I have a small dessert with a pang of guilt.
Braking harder now, we’re heading down towards the tunnel. With no fanfare, in we pop. For the next 36 miles the view from the window will be nothing but darkness. The fact that we are traveling below the seabed is not acknowledged by anyone on board. It has become as mundane and ordinary as rail travel itself.
In a somewhat genius move, Eurotunnel had mobile telephone masts installed inside the tunnel a number of years ago. You can tweet about being able to tweet from below the the seabed, if you really want to. Or you could phone: British networks are supported in the tunnel heading to the continent, French networks when coming from it.
There’s an offer of more drinks. I feel like it’s in an attempt to make you forget about the mediocre food.
Emerging from under La Manche, it’s only only 20 minutes until our first stop at Ebbsfleet International. It’s a dull station, with more in common with Doncaster Airport than Doncaster station. From there, it’s a short hop to St Pancras.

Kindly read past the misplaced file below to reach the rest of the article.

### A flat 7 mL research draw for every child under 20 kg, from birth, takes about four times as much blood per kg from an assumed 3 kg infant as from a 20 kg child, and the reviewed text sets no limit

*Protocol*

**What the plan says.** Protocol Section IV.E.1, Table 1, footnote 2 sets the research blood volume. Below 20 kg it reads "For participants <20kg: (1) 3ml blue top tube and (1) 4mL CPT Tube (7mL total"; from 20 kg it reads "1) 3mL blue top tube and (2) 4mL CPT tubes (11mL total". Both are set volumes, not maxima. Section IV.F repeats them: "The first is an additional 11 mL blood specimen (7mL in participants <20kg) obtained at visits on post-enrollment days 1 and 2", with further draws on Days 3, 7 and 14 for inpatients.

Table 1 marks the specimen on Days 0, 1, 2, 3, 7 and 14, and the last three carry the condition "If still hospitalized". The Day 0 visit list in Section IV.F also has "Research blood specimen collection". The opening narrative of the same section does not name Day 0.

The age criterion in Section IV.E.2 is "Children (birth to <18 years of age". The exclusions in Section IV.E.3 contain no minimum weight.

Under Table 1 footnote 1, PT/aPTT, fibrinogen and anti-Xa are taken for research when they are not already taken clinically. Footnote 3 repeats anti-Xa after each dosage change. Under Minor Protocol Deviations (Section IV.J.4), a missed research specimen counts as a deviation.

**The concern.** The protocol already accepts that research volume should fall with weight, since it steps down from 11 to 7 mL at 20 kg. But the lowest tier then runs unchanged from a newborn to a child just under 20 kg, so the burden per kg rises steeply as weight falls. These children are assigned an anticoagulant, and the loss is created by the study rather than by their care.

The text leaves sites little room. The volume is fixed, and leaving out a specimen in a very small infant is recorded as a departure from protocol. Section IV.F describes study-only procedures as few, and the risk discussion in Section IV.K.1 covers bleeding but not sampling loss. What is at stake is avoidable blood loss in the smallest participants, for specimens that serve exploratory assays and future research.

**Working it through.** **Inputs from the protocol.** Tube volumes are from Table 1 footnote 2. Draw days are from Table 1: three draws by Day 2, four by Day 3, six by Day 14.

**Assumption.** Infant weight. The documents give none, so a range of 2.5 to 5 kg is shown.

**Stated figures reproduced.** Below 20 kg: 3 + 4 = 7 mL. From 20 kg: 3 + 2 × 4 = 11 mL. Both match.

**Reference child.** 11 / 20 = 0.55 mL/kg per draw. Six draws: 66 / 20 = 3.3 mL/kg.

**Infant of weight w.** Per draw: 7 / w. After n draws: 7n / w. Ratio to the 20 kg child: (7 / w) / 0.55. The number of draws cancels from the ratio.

There’s no doubting the breathtaking elegance of, what is surely, one of the great termini of the world. The duck egg blue ceiling, the grand clock, the buzz of the people. It’s huge, too. Eurostar trains are a quarter of a mile long, and they fit snugly under the roof.
Although we’ve cleared passport control, we still have to exit the secure area in order to pass through into the main station. The exit is at the bottom of the platform. The only exit. This means a long walk for anyone at the back of the train. Premiere.
And that’s it. I’m back in St Pancras. Back in Britain. There’s people milling around me heading all over: Luton, Chatham, Sheffield, Brighton, Belfast, Brussels.
Would I use Eurostar again? Absolutely. Would I travel standard? Probably.